ECB Insight: Panetta’s Dovishness Sounding Increasingly Normal as Terminal Rate Nears

2 June 2023

By David Barwick – FRANKFURT (Econostream) – European Central Bank Executive Board member Fabio Panetta on Friday weighed in, as he is wont to at carefully chosen intervals, on the state of ECB monetary policy.

In reading his interview in French daily Le Monde, the usual sense of déjà vu is inescapable, but on this occasion the cyclical nature of central banking finally favours Panetta.

That was not the case, just to put things into perspective, a bit under a year ago, when Panetta was staving off rather than ushering in the inevitable, among other things telling Italian daily La Stampa in an interview published on 5 May 2022 that ‘it would be imprudent to act without having first seen the hard numbers on GDP for the second quarter’.

As is well known, the Governing Council chose to be imprudent - at least, in Panetta’s sense of the word - and launched the tightening process with a larger-than-expected 50bp rate hike on 21 July 2022, eight days before Eurostat published its preliminary flash estimate for 2Q euro area GDP.

The very different circumstances of then hardly mean that some of the building blocks of Panetta’s go-slow case couldn’t be deployed anew in the interview published today. One need only juxtapose the two, along with other interventions of his, to appreciate the apparently evergreen quality of his arguments and tactics.

Whether it’s his perennial angst regarding the economic toll of higher borrowing costs, the insistence that other policy actors do their part or the eagerness to play down concerns that would justify monetary tightening, his talking points were hardly recycled today for the first time.

Rather, it’s as though Panetta has his own toolbox, into which he dips liberally every time he speaks on monetary policy. The choice of when to speak on the subject is itself part of the toolbox; as much as he would like to see his consistent abhorrence of higher interest rates gain traction, even Panetta is aware of the risk of overdoing it, lest his predictability cease to elicit anything but the eye-rolling that may already be the reaction of some close watchers of the ECB.

That said, like the proverbial broken clock as the indicated hour at last approaches again, Panetta’s chances of being on the mark have improved of late. And when he says he doesn’t ‘think this is the time to be too hasty in raising rates, given the considerable ground we have already covered’, he is no doubt reflecting a growing conviction within the Governing Council.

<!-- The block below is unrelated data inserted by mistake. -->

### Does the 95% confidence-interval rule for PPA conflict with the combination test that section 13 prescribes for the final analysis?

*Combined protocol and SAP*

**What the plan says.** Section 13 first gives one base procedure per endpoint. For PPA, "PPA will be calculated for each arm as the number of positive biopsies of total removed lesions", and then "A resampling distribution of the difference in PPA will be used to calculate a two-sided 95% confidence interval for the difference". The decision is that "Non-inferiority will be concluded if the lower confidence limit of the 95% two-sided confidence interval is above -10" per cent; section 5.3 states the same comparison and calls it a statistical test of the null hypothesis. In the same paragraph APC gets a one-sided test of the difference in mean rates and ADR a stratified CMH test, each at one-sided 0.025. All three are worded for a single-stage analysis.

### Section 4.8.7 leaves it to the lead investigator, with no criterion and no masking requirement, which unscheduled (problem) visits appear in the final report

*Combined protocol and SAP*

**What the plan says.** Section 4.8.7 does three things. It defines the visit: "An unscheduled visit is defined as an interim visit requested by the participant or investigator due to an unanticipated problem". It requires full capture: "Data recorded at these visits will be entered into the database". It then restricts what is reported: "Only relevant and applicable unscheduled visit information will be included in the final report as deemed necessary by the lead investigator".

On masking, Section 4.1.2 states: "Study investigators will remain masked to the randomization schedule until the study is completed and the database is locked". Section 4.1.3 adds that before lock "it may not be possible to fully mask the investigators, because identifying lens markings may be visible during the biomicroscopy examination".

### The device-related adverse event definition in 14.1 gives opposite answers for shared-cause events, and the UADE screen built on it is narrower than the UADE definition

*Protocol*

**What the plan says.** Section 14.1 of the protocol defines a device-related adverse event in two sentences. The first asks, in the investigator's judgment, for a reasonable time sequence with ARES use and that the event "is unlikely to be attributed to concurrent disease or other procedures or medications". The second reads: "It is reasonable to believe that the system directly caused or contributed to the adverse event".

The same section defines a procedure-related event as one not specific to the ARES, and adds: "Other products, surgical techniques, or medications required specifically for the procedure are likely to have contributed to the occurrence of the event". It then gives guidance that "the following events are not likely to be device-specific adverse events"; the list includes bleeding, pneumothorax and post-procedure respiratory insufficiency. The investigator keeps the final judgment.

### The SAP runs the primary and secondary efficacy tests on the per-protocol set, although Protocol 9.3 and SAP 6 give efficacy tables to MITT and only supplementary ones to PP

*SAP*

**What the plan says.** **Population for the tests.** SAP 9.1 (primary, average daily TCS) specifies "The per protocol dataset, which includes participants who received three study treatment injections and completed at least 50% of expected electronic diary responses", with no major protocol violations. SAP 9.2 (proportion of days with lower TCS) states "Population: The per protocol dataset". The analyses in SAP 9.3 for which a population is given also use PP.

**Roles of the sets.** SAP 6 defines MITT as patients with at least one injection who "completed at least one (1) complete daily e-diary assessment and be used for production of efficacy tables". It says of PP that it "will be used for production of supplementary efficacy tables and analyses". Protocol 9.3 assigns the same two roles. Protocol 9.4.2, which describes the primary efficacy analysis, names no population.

It is easy to dismiss his desire to pursue ‘the aim of lowering inflation without unnecessarily harming economic activity’ and to find a tad disingenuous his affirmation that ‘[t]here is substantial scope for fighting inflation by keeping rates high for as long as necessary’, given that he will inevitably be among the first to declare rate cuts appropriate.

At the same time, his confirmation in Le Monde that ‘the policy debate will soon shift away from “how high?” to “how long?”’ is spot on. For this is exactly where we are at this point, with the terminal rate subject to lingering uncertainty but a couple more rate hikes still likely – all of which Panetta also said – before the ECB enters a limbo of undetermined duration.

In a nutshell, what struck us most about Panetta’s latest interview, other than the further corroboration of our impression of a still surprisingly high degree of convergence on the Council – was how normal his comments seemed.

That is not because he has undergone any conversion. Again, for the reasons noted above, the interview is vintage Panetta.

But with many of his peers’ perception of the need for further monetary tightening having shifted, as they were bound to eventually, his litany of the-less-the-better rationalisations no longer seems nearly as out-of-sync as it did when he called in a speech in February for ‘small steps’, or when he urged in an interview in January that rate moves be ‘well-calibrated, non-mechanical’ (read ‘small’), or when he said in a speech last November that ‘after the progress we have already done in adjusting our policy stance, an aggressive tightening is not advisable’.

The end of the hiking cycle must indeed be near; we can’t think of other circumstances that would as easily explain why Panetta’s policy views suddenly appear to us almost conventional.